The US Federal Reserve kept its official interest rate on hold at the conclusion of its two-day meeting yesterday, as expected, in a further indication that any return to “normal” conditions will be very gradual.
The main decision to come out of the meeting was to start winding back its holdings of the $4.5 trillion in financial assets, accumulated as a result of the program of quantitative easing. This decision was also expected as the Fed had indicated back in June that it would start the wind down.
But the pace will be very slow—Fed chairwoman Janet Yellen has previously likened the process to “watching paint dry.”
The financial markets were clearly pleased with the decisions as both the Dow and the S&P 500 indexes finished the day at new record highs.
Yellen said that although the Fed had decided to maintain its target interest rate at the current level of 1 to 1.25 percent, it expected that the “ongoing strength” of the economy would warrant gradual increases as inflation moved towards the target range of 2 percent. This was taken as an indication that a further rise of a quarter percentage point could be carried out in December.
But the Fed’s open market committee is divided on the issue. While Yellen claims that inflation has remained lower than expected because of one-off factors, such as reduced charges for phone services, these effects are transitory.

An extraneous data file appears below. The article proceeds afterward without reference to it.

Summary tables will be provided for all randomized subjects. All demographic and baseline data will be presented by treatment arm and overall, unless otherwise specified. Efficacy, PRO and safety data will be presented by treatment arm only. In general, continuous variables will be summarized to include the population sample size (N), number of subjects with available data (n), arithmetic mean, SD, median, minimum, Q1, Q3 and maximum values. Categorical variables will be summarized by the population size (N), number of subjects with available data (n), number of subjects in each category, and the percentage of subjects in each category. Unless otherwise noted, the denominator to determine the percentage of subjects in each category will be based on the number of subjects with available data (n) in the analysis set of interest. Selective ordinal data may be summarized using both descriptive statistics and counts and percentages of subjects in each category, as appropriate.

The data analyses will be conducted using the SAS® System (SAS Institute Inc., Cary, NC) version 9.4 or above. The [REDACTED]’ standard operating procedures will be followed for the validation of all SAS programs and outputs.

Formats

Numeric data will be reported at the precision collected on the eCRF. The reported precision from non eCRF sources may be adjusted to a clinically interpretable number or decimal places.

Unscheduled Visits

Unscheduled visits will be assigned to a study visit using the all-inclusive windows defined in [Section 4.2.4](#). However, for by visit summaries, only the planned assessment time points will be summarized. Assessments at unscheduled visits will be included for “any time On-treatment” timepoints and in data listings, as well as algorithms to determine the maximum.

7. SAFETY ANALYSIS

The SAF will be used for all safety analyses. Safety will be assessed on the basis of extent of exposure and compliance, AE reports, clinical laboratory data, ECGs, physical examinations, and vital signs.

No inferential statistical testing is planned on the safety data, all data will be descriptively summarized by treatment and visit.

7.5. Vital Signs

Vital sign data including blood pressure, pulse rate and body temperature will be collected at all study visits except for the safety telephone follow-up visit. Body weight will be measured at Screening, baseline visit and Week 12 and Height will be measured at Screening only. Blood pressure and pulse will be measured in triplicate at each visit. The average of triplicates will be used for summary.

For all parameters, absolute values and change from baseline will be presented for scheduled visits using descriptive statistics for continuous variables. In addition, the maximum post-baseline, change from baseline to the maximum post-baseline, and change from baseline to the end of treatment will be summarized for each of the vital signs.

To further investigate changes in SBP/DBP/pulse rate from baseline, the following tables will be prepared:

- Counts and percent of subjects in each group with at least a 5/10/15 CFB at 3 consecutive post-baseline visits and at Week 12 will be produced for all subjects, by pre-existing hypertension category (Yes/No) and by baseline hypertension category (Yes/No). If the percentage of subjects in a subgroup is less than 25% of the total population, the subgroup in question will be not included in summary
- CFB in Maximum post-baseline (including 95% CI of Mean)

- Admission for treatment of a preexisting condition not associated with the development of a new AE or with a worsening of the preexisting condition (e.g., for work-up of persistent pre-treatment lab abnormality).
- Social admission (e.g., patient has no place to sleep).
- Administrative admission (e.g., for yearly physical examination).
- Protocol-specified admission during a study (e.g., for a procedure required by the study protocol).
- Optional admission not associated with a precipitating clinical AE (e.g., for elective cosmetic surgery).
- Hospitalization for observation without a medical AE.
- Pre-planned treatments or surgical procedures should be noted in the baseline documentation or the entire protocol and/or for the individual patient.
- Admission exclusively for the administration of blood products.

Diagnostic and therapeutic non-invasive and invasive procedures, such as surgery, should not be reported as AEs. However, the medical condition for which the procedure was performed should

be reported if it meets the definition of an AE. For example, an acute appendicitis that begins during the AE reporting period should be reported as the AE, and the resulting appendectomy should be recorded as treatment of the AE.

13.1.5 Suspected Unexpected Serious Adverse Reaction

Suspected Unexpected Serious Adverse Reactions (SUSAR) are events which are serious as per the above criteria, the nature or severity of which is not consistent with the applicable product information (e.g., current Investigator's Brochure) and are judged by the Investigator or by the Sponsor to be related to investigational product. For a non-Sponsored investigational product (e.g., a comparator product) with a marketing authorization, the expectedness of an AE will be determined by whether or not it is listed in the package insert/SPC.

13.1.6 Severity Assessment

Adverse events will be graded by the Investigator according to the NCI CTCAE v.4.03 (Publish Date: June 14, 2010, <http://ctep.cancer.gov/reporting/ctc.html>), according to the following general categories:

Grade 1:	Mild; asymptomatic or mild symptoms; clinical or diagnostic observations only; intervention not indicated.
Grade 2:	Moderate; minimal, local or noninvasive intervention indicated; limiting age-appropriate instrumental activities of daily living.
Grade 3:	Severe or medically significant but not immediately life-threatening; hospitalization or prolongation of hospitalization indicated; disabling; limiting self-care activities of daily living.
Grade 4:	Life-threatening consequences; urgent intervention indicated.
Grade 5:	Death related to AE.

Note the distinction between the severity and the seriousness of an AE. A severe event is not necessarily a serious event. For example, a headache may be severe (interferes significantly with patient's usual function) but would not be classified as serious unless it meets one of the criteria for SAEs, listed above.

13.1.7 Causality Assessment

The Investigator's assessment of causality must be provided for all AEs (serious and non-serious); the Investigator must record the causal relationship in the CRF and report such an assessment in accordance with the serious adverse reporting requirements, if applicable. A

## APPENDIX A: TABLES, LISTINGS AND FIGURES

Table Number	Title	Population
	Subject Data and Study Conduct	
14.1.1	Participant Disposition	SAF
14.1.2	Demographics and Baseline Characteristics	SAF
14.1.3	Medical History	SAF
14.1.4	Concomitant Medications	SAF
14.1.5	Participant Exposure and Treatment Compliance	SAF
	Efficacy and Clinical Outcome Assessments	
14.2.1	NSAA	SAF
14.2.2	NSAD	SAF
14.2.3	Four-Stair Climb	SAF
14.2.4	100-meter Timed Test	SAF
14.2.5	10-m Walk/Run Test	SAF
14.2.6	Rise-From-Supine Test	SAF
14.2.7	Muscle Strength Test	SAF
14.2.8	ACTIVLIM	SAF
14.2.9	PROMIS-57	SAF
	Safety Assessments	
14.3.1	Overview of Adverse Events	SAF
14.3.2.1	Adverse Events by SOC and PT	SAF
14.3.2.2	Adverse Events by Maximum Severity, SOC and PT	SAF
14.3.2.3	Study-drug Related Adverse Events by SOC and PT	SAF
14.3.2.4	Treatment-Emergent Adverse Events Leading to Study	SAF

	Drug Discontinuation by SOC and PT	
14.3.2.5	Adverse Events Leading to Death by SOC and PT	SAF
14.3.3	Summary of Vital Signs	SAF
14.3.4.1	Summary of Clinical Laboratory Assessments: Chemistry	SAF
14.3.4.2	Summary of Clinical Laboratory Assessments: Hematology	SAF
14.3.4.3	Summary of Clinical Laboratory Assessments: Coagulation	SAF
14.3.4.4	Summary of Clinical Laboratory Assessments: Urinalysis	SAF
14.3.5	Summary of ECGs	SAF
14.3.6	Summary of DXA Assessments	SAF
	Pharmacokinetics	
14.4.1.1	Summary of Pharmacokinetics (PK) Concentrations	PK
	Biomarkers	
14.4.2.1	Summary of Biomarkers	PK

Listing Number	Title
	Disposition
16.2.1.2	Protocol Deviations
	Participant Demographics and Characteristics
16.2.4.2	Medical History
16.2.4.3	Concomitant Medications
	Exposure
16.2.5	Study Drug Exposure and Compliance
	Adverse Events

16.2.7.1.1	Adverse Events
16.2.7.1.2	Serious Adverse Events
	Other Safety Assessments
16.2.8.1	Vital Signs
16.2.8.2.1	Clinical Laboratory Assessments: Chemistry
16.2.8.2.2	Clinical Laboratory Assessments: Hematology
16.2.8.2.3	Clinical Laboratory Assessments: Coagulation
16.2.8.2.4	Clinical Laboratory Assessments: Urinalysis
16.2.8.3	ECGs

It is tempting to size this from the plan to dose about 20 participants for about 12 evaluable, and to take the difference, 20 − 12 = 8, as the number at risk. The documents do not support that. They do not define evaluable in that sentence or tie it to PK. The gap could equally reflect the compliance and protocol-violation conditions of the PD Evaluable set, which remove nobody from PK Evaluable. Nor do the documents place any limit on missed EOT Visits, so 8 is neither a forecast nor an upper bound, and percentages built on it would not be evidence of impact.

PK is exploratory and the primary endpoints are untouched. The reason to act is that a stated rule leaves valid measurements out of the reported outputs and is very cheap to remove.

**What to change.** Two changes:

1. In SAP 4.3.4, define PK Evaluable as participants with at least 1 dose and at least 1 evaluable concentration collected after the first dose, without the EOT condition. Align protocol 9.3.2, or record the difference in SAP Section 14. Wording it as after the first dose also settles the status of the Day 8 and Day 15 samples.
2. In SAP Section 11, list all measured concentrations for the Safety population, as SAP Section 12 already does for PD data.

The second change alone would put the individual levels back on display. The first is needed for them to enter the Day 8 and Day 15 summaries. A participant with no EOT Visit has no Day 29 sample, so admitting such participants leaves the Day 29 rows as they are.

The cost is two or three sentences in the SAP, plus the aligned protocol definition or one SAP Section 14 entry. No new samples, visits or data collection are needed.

But others maintain that with inflation at below the target rate of 2 percent for the past five years and with significant falls over five months this year before an upward spike in August, low inflation is the result of structural changes in the economy. Official policy is still based on the so-called Phillips curve which maintains that as unemployment falls inflation should rise due to increased wages. But wages in the US, as in other major economies have either remained stagnant or fallen in real terms since the 2008 financial crisis.
During her press conference, Yellen did remark that the fall in inflation this year had been something of a mystery and it was not easy to explain why it had remained low.
The other key economic factor behind the Fed’s reluctance to move on interest rates is the low US growth rate which still remains at around 2 percent. Reflecting this trend, the Fed brought down its median estimate for the so-called neutral interest rate—the rate which neither boosts nor retards economic growth—from 3 percent to 2.8 percent.
Yellen said the neutral rate was “likely to remain below levels that prevailed in previous decades.”
On the wind-back of the Fed’s assets holdings, Yellen indicated that the process would start next month. From October to December the reduction in assets—treasury bonds and other forms of debt—would be $10 billion a month, thereafter rising to $50 billion a month starting in 2018.
Yellen was anxious to assure financial markets that this would not bring about an end to the flow of cheap money.